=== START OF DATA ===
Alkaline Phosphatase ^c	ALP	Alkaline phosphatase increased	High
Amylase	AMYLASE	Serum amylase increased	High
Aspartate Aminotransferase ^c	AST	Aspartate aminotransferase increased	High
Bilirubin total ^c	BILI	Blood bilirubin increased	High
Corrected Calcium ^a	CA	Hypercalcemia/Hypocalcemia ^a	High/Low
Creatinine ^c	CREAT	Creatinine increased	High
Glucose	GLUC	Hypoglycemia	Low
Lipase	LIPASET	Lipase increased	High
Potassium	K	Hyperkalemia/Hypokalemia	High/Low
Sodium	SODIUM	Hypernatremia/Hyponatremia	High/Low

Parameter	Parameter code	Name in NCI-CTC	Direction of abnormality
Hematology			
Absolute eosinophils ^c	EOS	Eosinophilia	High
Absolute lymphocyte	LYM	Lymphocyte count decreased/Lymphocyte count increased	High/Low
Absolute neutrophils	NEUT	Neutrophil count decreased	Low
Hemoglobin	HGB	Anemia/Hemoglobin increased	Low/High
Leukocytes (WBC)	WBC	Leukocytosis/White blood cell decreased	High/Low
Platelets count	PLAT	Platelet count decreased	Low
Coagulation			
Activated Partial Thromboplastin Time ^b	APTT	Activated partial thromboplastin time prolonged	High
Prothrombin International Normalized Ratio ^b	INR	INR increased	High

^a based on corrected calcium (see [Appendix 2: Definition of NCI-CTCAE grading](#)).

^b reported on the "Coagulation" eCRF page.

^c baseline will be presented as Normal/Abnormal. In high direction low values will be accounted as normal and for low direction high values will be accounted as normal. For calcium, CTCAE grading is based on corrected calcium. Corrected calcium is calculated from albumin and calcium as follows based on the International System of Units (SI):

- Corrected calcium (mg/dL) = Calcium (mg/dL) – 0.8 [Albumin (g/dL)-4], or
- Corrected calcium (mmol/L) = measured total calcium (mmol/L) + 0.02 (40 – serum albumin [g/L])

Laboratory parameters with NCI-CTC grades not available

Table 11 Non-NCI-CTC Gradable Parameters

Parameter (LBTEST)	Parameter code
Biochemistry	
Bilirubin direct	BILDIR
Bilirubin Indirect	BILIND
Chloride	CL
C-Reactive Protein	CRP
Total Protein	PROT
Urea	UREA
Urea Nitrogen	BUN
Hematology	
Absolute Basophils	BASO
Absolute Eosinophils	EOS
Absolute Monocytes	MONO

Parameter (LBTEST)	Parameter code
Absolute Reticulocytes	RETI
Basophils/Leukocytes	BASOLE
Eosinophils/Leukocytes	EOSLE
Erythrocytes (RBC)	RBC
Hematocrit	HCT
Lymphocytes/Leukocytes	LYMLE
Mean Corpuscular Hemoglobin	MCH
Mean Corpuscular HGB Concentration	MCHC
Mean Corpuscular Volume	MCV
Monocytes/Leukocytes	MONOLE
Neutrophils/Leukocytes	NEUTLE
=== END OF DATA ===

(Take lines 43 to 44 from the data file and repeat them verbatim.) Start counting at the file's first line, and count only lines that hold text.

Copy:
Absolute Reticulocytes	RETI
Basophils/Leukocytes	BASOLE